We are always in a rush, looking to save time. Yellow light? Speed up to clear it. But be safe and travel within the stipulated limits are you could find your self in trouble. This brings me to the topic of speed limits. Would increasing it just a little more still maintain the the level of accidents?
The brilliant chaps in the government review the limits on a regular basis and this is important as it reflects actual travelling speeds. On several roads, the speed limits may be set too low, resulting in motorists being fined for driving at speeds that are probably safe.
My understanding of the speed limit is that it represents the maximum speed at which a vehicle may travel safely along a certain road. However, this does not seem to be the case on our roads here in Singapore. Along certain long stretches without traffic lights, such as Thomson Road and Lornie Road in Singapore, vehicles are cruising at average speeds of about 10kmh to 20kmh above the limit.
When it comes to reducing traffic deaths, one common-sense move is reducing the speed limit. There’s clear evidence that an increase in speed leads to an increase in crashes, and the likelihood of surviving a crash drops as speed goes up. Cutting the speed limit has the extra upsides of reducing emissions and encouraging people to get out of their cars entirely and take mass transit.
On the flip side, there is the autobahn with no limits. Stretches of the motorway, most famously referenced by Top Gear, currently have no speed limit although the advisory limit stands at 81mph. The autobahn system, with a total length of 12,845km, has often been the topic of debate in the past and is a guaranteed catalyst for road safety groups, environmentalists and politicians.
But of course, countries differ. Not only in their standard of driving but in the total lengths of motorway, average flows of vehicles, geographical situation (i.e many use Germany’s autobahns to cross over into other countries) and their overall transport infrastructure.
For many countries rural road fatalities account for the highest proportion of road deaths. Rural roads killed five times more people than motorways in Germany between 2007-9, accounting for 60% for road deaths, versus 12% for motorways.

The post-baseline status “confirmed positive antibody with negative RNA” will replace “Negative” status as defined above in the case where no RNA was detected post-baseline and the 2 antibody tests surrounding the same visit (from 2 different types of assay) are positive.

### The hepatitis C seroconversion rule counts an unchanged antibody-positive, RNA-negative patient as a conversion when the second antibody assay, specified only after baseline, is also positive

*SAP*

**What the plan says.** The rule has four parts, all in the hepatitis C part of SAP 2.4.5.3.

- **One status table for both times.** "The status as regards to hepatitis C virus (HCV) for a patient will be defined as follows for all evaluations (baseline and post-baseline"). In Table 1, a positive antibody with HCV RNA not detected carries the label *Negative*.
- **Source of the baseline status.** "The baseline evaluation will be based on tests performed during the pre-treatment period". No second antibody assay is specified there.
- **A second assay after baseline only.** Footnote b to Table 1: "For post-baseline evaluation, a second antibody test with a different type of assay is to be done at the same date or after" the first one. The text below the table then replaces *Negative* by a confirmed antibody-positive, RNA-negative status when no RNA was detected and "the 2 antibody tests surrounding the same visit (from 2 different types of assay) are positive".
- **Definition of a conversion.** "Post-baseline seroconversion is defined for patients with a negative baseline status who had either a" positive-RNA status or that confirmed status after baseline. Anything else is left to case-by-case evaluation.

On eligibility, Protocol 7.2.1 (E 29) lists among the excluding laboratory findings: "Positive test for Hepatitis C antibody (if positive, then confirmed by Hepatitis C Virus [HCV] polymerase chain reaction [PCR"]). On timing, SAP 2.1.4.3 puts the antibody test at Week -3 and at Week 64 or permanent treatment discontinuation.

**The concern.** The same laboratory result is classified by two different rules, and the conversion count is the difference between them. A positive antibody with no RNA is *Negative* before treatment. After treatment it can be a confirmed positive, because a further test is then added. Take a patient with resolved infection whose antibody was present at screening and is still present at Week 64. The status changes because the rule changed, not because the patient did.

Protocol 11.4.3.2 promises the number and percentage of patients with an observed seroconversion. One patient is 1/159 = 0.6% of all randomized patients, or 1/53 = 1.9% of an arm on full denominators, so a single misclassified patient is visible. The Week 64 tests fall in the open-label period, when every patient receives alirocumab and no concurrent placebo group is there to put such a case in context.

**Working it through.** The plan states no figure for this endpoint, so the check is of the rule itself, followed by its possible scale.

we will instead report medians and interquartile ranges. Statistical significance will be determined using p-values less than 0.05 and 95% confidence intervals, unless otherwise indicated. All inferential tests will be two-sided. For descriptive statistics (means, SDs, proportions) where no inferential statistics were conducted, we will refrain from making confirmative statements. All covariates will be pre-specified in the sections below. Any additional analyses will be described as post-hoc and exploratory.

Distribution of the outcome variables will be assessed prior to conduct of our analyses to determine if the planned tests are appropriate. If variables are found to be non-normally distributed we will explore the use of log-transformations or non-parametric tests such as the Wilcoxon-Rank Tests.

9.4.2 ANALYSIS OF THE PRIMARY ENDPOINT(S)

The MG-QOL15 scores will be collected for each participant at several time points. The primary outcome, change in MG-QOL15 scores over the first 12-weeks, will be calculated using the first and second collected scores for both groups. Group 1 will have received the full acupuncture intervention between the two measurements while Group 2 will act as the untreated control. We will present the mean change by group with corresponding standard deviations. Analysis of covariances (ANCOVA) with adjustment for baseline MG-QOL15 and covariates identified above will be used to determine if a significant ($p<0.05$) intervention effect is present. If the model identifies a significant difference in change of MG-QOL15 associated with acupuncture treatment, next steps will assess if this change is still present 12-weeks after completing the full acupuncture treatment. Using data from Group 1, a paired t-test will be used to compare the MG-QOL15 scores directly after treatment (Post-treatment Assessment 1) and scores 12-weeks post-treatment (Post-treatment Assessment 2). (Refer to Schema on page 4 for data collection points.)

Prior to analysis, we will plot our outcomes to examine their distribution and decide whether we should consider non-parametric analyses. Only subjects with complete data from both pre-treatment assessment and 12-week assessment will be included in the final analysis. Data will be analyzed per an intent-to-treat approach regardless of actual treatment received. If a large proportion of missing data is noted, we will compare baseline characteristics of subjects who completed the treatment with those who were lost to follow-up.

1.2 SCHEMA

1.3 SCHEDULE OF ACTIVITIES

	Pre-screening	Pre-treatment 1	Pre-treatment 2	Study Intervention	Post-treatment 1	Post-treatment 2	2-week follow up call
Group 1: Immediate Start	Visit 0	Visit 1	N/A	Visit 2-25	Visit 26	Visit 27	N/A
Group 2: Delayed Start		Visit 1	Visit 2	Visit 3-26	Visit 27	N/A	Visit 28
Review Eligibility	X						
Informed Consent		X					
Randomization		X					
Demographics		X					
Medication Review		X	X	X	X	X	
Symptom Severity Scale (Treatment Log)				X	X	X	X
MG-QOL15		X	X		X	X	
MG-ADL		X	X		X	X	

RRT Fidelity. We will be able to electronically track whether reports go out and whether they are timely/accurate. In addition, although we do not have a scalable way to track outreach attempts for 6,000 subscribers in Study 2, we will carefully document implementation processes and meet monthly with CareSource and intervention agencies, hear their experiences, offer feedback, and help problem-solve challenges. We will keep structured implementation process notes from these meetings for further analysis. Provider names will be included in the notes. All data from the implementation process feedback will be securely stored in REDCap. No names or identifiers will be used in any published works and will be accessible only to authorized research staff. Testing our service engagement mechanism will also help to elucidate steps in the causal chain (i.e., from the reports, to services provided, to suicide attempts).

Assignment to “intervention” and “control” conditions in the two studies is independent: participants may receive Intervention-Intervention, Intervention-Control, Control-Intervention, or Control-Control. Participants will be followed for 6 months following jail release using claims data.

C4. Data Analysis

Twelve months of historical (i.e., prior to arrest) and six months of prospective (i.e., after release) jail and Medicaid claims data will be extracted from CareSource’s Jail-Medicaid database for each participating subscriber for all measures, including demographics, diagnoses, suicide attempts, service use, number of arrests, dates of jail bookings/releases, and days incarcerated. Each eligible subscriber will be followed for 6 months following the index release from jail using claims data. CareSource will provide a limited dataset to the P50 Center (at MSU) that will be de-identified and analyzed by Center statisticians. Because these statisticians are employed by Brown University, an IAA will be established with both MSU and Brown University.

A 1991 case study used in the ETSC report illustrates the results of introducing a speed limit. A 130km speed limit was introduced on a 167km section of the A61 in Rheinland-Pfalz combined with a ban on overtaking heavy good vehicles. The result of both these measures was a 30% reduction in fatal and severe injury accidents.
While speeding kills, there is a difference between driving at more than 100kmh and at 80kmh. Along certain roads, motorists need to peer constantly at their speedometers to keep within the speed limits, for fear of being caught by a speed camera.
Yet Britain is raising the speed limit for trucks on some highways, and it expects to save lives. It seems counterintuitive, but there’s solid reasoning behind the change. The country’s Department for Transport says allowing trucks to drive 50 mph on single carriageway roads (what we in the states call two-lane highways) will limit congestion and reduce overtaking. That’s because the current limit, adopted in the 1960s, is just 40 mph. That’s a full 20 mph slower than everyone else on the highway, a gulf that prompts drivers to cross the center line to pass slowpoke trucks, a potentially risky move than can lead to crashes.
The government’s logic is simple: If trucks are moving along at higher speed, other drivers will be less likely to get frustrated and less eager to pass them whenever possible. The increased speed limit will “reduce delays and congestions,” says Transport Minister Claire Perry, who announced the new rule. The change applies to trucks over 7.5 tons on single carriageway roads in England and Wales, except where lower local limits are in effect. It will take effect early in 2015.
There’s another benefit to letting trucks drive faster: Higher speeds mean less wasted time, which means more money. The Department for Transport estimates the trucking industry will save £11 million per year ($18.7 million) once its drivers can hit the gas. No word on whether or not that counts for the extra fuel trucks would burn, but it’s a safe bet the industry big wigs thought of that before heralding the rule change.
Interesting that by going against the common vein of thought, it actually results in a better outcome. It’s time to get the limits right.